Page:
Though once a “low-art” phenomenon, relegated to spaces of urban decay such as abandoned subway tunnels and derelict buildings, the past decade has seen a shift in the perception of street art from a form of vandalism to a highly expressive and marketable artistic practice. Big name street artists sell out gallery shows and fetch exorbitant prices for their work at some of the world’s most prestigious auction houses. Celebrities buy their artwork and critics rave about them in art journals. Though street art’s marketable potential was first recognized in the late Seventies and early Eighties, ushered in by artists like Jean-Michel Basquiat and Keith Haring, the artists of the current street art renaissance have begun to eclipse their progenitors in terms of both celebrity and financial value.
While street artists begin to inhabit the high-profile spaces reserved for only a select few artists, the artists who have long enjoyed success in the pantheon of “high-art” are looking to more traditionally “low-culture” venues for their projects. Artists whose résumés boast international solo shows and retrospectives are starting to work outside of the institutionalized spaces of galleries and museums, and are collaborating with those not historically associated with the spheres of “high” art and culture. These artists are looking towards other venues for expansion, and art that once hung on the walls of galleries is instead used to adorn tee shirts, shoes, and skateboards. The streetwear brand has become the space where the excursions of high-profile artists into “low culture” phenomena intersect with the movement of newly upward-trending street artists.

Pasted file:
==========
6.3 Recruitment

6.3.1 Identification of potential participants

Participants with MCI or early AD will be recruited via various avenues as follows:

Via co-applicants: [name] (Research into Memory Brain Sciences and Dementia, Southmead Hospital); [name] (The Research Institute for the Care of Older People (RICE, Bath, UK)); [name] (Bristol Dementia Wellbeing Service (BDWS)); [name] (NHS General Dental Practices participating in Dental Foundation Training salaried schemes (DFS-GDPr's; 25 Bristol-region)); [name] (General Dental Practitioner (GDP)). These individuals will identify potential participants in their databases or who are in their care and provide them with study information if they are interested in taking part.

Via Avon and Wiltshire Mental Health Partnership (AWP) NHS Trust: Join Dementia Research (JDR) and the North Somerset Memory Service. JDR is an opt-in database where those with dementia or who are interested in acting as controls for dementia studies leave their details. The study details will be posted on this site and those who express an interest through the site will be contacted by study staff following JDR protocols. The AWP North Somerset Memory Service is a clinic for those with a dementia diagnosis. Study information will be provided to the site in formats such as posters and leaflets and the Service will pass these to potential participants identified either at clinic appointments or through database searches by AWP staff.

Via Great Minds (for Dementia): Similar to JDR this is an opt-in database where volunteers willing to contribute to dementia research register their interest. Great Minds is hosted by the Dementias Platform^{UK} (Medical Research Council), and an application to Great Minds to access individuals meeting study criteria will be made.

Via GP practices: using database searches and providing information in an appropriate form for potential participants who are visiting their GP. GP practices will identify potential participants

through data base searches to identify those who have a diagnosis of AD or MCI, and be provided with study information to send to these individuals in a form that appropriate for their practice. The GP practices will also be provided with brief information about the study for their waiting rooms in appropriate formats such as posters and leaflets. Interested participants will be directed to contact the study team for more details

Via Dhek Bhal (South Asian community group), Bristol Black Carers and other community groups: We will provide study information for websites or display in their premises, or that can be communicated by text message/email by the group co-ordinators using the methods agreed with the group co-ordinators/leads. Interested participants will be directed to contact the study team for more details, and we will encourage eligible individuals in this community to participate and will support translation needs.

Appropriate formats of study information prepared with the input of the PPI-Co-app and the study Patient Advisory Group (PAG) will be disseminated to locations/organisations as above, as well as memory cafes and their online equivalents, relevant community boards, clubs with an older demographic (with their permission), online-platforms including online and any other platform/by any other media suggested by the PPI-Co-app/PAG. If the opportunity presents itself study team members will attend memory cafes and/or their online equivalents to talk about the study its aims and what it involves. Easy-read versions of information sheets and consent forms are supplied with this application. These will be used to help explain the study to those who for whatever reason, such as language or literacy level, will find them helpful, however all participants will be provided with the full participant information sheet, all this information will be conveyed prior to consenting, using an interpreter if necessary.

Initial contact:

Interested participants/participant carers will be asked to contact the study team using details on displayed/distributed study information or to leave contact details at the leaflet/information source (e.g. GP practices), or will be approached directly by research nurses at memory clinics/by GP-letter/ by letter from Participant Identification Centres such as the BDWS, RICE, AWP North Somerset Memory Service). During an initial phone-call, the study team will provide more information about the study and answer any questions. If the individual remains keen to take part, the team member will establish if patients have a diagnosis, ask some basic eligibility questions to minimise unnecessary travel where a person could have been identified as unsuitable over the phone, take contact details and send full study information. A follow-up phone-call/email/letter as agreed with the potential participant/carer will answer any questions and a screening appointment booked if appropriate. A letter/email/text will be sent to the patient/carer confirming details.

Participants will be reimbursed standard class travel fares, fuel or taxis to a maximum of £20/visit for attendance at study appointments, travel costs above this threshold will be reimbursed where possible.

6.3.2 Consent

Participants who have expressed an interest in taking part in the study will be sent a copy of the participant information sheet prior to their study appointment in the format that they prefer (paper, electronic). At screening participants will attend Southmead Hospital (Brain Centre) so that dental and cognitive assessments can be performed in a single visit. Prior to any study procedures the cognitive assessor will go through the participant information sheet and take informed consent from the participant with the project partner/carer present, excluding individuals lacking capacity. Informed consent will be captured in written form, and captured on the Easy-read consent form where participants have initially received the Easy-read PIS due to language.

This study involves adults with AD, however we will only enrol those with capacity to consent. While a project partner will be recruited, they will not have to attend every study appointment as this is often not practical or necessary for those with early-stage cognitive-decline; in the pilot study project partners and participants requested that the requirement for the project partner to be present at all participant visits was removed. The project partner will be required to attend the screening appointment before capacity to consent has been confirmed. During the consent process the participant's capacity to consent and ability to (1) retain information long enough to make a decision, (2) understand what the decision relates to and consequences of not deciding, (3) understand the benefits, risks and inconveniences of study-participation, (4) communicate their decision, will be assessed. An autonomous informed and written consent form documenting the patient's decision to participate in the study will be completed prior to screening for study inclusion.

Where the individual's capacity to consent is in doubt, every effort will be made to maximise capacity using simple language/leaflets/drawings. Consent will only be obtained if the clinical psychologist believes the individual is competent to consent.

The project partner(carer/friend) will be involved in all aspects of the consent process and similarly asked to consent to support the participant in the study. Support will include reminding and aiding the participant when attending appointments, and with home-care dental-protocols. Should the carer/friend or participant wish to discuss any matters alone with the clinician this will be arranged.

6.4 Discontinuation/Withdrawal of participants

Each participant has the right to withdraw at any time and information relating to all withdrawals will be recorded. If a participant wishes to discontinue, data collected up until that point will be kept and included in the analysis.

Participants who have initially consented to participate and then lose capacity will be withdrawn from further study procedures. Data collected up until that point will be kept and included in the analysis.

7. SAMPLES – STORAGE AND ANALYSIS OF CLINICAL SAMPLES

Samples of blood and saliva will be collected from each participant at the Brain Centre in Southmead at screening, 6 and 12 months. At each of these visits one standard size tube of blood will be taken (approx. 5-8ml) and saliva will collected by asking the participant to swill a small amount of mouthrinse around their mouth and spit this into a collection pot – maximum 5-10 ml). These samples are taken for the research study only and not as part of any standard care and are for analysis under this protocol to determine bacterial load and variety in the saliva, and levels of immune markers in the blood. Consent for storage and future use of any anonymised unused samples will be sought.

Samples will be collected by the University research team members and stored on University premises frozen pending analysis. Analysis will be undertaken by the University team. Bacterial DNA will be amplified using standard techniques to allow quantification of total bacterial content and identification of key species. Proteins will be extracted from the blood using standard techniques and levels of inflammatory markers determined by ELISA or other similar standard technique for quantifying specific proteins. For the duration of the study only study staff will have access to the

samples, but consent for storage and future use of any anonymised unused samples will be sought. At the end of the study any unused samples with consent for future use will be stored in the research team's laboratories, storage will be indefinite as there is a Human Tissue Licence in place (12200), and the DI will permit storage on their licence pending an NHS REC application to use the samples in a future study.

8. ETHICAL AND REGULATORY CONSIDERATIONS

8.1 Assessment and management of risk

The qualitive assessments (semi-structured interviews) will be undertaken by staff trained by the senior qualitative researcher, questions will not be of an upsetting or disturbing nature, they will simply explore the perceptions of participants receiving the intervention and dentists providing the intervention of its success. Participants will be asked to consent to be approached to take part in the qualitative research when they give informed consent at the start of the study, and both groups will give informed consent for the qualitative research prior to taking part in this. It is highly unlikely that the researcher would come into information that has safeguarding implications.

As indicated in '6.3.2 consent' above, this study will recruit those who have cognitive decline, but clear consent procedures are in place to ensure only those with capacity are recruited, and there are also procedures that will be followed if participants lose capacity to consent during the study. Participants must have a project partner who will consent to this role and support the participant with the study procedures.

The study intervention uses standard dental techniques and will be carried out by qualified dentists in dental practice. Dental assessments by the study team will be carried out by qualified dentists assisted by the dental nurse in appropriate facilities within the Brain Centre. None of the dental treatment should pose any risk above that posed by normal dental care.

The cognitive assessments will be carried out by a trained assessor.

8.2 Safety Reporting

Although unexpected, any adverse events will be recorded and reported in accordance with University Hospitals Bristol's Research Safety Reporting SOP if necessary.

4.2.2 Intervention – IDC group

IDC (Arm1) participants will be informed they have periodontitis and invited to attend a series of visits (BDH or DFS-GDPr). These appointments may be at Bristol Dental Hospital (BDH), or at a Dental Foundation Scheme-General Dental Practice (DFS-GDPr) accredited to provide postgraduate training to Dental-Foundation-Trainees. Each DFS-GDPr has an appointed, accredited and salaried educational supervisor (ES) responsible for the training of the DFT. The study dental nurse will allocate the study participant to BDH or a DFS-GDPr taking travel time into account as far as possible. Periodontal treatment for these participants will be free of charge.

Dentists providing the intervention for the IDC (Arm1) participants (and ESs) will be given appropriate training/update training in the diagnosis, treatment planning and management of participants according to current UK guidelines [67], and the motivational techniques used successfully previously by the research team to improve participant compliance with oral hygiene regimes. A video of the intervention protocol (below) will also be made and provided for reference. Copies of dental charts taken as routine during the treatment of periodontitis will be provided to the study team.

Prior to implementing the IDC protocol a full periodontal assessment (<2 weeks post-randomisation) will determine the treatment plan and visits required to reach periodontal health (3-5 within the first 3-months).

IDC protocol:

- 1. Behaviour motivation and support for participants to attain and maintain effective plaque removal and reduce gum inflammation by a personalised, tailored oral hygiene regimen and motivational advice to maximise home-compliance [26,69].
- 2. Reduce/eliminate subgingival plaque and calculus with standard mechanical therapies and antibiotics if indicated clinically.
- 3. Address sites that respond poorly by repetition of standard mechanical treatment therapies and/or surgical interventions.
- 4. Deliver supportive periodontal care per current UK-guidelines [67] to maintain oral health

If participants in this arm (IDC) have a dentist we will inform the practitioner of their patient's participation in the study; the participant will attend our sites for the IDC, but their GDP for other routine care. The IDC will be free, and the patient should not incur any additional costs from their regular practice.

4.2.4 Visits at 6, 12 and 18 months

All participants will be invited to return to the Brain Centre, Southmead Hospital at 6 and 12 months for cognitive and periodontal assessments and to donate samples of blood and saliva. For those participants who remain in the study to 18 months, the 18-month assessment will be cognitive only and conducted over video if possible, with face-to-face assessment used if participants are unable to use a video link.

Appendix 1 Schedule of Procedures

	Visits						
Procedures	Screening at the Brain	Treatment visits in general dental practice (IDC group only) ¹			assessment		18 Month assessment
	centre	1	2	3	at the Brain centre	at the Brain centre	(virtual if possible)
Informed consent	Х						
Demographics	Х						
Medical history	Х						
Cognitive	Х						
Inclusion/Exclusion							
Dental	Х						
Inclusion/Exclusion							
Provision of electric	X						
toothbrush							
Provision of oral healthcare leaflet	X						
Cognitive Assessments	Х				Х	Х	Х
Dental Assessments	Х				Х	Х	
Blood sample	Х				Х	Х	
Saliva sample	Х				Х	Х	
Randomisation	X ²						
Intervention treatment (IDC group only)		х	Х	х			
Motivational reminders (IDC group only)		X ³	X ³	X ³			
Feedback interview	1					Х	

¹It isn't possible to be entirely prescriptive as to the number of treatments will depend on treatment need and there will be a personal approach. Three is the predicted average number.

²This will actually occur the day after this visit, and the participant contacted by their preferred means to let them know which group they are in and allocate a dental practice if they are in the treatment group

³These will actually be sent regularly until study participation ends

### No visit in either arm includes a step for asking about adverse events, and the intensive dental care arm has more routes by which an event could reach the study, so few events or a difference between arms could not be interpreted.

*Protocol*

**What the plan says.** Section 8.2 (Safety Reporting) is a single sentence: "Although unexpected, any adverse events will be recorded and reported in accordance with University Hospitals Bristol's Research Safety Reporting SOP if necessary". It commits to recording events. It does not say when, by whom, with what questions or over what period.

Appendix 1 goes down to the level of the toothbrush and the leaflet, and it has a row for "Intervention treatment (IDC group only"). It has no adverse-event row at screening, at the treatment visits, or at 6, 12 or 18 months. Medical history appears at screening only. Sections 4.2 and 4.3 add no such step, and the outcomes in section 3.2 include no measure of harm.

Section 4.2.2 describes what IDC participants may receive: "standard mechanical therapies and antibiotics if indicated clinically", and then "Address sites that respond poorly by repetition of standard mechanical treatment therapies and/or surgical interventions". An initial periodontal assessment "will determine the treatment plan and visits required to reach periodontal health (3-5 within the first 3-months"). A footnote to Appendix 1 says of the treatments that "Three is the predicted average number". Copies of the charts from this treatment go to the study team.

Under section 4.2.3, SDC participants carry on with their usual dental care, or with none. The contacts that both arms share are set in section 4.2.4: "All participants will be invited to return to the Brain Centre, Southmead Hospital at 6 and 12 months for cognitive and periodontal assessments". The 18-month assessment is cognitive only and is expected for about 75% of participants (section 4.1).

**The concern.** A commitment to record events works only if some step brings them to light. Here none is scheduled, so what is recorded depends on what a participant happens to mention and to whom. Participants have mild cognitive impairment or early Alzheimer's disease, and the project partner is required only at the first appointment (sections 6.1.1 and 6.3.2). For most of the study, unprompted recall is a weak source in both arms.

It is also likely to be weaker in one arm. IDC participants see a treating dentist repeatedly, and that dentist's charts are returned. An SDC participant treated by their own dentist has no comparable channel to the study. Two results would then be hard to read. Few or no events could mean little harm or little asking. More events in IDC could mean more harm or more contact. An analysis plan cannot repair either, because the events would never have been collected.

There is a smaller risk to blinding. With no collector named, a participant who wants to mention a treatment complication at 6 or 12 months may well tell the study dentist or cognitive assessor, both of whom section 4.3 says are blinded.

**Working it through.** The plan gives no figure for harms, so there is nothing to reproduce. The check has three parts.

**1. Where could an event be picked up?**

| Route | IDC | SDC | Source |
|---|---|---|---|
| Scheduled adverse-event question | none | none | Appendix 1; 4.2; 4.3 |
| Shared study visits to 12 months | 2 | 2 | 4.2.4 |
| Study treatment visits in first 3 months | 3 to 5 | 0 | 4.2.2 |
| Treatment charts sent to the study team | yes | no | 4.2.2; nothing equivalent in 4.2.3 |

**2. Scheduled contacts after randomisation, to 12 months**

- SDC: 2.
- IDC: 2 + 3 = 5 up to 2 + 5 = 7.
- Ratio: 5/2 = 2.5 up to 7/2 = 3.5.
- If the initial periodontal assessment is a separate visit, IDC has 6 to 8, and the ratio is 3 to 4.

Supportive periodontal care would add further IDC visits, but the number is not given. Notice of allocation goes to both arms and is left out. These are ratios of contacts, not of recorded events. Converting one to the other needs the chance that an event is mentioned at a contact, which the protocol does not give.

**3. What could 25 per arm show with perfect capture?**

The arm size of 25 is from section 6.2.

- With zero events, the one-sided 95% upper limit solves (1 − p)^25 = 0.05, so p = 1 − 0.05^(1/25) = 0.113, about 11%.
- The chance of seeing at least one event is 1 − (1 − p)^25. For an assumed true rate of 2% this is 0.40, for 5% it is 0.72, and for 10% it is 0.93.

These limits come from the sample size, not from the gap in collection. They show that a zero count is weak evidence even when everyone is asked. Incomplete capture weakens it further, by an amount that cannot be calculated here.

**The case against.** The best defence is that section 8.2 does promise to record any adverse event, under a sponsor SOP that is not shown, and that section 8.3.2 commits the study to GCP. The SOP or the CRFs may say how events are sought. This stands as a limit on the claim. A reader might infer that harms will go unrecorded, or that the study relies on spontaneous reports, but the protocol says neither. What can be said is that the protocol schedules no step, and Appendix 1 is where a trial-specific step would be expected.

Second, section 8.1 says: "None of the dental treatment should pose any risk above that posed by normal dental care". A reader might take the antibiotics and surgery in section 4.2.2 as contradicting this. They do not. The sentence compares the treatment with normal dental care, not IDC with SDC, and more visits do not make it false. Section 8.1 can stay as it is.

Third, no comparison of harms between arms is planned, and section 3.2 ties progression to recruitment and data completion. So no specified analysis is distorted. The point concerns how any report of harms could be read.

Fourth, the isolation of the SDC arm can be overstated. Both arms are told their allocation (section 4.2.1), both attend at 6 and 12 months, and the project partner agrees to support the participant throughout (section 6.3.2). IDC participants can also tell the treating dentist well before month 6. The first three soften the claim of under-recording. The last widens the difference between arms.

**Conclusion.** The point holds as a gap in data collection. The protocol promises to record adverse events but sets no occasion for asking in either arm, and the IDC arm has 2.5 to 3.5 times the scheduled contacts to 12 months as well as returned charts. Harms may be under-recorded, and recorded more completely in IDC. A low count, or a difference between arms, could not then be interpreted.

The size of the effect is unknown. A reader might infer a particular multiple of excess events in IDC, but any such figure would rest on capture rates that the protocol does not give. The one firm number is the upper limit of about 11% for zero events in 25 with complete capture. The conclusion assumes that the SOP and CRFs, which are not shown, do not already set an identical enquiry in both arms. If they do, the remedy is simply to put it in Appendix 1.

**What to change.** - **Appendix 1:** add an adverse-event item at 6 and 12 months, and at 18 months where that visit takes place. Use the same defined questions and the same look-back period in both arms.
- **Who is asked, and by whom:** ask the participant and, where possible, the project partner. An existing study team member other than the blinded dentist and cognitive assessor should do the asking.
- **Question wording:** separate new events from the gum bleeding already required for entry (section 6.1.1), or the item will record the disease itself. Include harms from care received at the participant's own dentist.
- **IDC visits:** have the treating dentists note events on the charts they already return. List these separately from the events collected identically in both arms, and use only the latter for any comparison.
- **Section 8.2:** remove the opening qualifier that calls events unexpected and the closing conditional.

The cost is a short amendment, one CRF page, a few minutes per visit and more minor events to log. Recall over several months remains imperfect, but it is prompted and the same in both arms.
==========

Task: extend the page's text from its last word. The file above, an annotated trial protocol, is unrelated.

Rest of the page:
No Soap Radio examines the dialectic intersection of “high” and “low” forms of art and popular culture. The project explores the blurring of lines between once-distinct categories that have, over the last decade, increasingly appropriated aspects of the other. This project gives rise to questions of how authenticity and creative integrity compete with modes of consumption and commercial success. No Soap Radio functions as a mock streetwear company, integrating printmaking, photography, and manipulated digital media to create custom hardgoods such as skateboards, clothing, and miniature models—all installed in a faux consumer environment. The project investigates the issue of the artist as a brand, and the impact of commercial and personal branding on postmodern artists’ identities. In addition, this project posits questions about brand identity—an exploration of how artists validate their artistic decisions while simultaneously navigating the commercialization inherent in producing consumable commodities.
The words “high” and “low” are presented in quotes to acknowledge and problematize the institutionalized bifurcation of art into vague, non-representative dichotomies. Part of No Soap Radio’s role is to recognize the semantics and nomenclature surrounding art vocabulary and call into question the hierarchy of value and worth that these words imply. The existence and continued use of these words says less about the artwork and the artists than it does about the social and cultural capital of those who choose to define the work of others by these binaries.